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Robot Sensors | Sensors for your Robot
Sensor Support

A Guide to Sensors

A crucial aspect of any robotics project is the ability for the robot sense objects around itself, the environmental conditions, or its relative position. Then report back this information or use it for its own purposes. Below is a general listing of the types of sensors we carry and their uses. As always, if you find this information to be incomplete in any way, please post your questions on our forums.

Optical Sensors

Infrared (IR) Analog Distance Sensor

These sensors work as a pulse of light (wavelength range of 850nm +/-70nm) is emitted and then reflected back (or not reflected at all). When the light returns, it comes back at an angle that is dependent on the distance of the reflecting object. By knowing the angle, distance can then be determined. These sensors are commonly used to prevent robots from driving into walls and general object avoidance. Please note that accuracy will be reduced when used outdoors. Be sure to check out the Sharp Analog Distance Sensor we use to gauge distances from our robots.

LIDAR Hokuyo UST-10LX Scanning Laser Rangefinder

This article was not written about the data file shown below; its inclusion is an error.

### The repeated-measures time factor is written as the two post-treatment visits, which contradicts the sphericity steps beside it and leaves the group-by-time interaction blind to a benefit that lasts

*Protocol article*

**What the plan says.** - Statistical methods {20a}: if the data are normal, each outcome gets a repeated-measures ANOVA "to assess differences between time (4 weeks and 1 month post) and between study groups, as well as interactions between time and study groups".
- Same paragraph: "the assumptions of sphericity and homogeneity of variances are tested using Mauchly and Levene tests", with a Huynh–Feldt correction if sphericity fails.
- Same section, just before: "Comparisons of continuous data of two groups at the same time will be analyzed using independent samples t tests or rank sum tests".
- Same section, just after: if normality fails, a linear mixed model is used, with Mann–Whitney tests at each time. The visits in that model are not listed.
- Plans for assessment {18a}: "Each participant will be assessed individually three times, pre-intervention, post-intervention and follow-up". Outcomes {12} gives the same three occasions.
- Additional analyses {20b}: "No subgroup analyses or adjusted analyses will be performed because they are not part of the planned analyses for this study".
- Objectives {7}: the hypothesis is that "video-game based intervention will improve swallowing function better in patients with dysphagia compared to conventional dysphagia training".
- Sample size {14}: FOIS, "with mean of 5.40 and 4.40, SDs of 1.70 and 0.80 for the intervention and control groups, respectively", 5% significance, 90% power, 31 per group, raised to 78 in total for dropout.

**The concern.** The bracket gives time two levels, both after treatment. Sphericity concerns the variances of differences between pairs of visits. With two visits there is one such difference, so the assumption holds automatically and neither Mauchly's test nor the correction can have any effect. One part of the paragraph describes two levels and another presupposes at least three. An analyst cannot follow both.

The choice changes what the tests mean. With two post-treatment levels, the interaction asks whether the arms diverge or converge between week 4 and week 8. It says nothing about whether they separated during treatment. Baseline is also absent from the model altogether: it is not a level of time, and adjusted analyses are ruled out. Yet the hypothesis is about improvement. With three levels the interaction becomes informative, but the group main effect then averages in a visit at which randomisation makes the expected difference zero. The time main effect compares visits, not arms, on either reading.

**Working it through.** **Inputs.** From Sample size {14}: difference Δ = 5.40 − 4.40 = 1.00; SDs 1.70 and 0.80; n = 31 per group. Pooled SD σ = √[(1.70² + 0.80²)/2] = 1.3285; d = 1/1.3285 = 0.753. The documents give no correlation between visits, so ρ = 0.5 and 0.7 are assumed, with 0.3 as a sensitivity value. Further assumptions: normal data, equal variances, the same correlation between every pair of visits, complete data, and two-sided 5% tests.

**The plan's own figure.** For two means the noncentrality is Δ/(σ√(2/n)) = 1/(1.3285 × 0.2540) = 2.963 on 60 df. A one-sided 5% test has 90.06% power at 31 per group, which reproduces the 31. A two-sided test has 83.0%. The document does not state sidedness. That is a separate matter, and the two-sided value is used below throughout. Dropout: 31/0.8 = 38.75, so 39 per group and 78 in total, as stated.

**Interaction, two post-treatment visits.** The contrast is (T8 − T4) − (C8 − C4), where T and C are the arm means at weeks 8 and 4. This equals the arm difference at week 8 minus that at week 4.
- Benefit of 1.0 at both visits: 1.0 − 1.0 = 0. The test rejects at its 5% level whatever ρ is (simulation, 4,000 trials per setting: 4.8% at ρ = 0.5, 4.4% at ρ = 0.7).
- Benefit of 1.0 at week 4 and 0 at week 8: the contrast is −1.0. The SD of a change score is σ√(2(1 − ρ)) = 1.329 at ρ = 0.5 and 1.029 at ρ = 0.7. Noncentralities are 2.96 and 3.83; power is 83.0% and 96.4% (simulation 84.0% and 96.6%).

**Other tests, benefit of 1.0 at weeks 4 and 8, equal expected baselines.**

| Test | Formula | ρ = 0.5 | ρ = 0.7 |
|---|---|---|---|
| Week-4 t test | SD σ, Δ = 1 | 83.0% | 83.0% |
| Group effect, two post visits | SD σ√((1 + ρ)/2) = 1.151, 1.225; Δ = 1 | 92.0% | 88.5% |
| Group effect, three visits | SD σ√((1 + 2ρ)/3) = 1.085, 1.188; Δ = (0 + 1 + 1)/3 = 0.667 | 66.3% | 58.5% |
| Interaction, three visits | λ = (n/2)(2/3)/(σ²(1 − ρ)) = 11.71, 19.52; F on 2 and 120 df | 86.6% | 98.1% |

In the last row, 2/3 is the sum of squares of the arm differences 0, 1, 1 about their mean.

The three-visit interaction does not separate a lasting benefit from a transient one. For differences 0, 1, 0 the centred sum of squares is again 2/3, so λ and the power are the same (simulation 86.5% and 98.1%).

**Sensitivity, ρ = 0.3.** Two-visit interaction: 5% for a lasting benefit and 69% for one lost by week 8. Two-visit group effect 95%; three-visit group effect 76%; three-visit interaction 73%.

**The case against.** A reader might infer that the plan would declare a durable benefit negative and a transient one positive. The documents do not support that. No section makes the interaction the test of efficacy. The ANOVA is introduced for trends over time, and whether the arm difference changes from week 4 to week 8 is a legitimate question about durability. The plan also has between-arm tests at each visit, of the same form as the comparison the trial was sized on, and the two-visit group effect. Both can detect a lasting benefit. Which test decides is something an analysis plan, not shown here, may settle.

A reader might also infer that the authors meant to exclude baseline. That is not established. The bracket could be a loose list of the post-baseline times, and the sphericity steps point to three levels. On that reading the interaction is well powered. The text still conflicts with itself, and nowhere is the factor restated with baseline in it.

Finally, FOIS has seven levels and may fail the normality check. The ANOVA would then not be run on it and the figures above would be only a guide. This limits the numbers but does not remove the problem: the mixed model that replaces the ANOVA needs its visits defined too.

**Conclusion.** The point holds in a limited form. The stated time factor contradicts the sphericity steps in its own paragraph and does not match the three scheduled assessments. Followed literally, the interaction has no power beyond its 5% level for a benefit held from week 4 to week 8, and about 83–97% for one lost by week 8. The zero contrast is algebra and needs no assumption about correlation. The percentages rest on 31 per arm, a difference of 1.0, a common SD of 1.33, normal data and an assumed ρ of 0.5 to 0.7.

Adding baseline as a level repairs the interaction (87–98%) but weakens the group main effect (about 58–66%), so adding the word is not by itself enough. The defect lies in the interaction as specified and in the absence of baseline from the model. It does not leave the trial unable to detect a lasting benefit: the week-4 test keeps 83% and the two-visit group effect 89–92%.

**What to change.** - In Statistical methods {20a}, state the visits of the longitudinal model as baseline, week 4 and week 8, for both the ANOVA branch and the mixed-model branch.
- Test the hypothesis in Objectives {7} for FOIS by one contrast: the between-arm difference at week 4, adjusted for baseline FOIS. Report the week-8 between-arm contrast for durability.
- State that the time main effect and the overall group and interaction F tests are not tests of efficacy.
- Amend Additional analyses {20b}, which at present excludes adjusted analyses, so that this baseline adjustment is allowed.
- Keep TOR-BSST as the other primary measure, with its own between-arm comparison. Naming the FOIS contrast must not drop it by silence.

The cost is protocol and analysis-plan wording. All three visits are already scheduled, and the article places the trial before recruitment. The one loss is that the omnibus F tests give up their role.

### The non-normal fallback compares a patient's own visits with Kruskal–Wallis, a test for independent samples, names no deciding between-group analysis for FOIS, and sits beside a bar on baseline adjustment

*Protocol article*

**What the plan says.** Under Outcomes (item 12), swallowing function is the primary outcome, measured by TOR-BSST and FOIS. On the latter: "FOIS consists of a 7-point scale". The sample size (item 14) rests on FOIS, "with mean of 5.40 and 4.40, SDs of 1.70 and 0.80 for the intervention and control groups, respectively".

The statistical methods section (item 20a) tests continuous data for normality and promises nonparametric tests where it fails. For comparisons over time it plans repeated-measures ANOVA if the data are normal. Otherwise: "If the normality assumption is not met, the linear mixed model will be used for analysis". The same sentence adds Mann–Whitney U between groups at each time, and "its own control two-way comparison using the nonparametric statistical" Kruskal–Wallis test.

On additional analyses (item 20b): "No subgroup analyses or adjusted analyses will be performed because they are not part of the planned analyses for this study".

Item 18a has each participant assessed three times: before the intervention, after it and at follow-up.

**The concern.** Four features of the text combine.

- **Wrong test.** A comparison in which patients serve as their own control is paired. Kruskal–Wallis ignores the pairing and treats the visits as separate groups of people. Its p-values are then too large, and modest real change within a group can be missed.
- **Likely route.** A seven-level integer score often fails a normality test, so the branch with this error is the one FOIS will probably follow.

LIDAR, also called Light Detection And Ranging, uses near infrared light to image objects. The narrow laser-beam that’s emitted is capable of mapping physical features at high resolutions ( click here for an example). Offering precise positioning while targeting a wide range of materials, LIDAR is a very powerful feedback system that can be used on many robotic applications. At SuperDroid Robots, we offer both a scanning and non-scanning variant. Where the scanning version ( Hokuyo UST-20LX) uses spinning mirrors to redirect the laser on a 2D plane, and the non-scanning system ( LIDAR-Lite v3) offers a static, less expensive option.

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GPS

GPS Receiver Module 66-Channel LS20031 GPS Receiver Module

GPS is a blending of positional and movement detection. It can return your position along with how fast you are moving. GPS is a space based satellite navigation system that provides location and time information anywhere on the planet. A GPS receiver calculates its position by timing the signals sent by GPS satellites. The receiver compares the time stamp between multiple satellites. These time stamps are compared and the position of the receiver is then extrapolated by the delays. The expected accuracy of the position is expected to be between 10 and 20 meters depending on various atmospheric conditions and the location of the receiver. Combining the data from an accelerometer, gyroscope and GPS allows you to know where you are, what direction you are moving and what orientation you are in. These are critical components in many autonomous systems. These features can be found in our 66-Channel LS20031 GPS Receiver.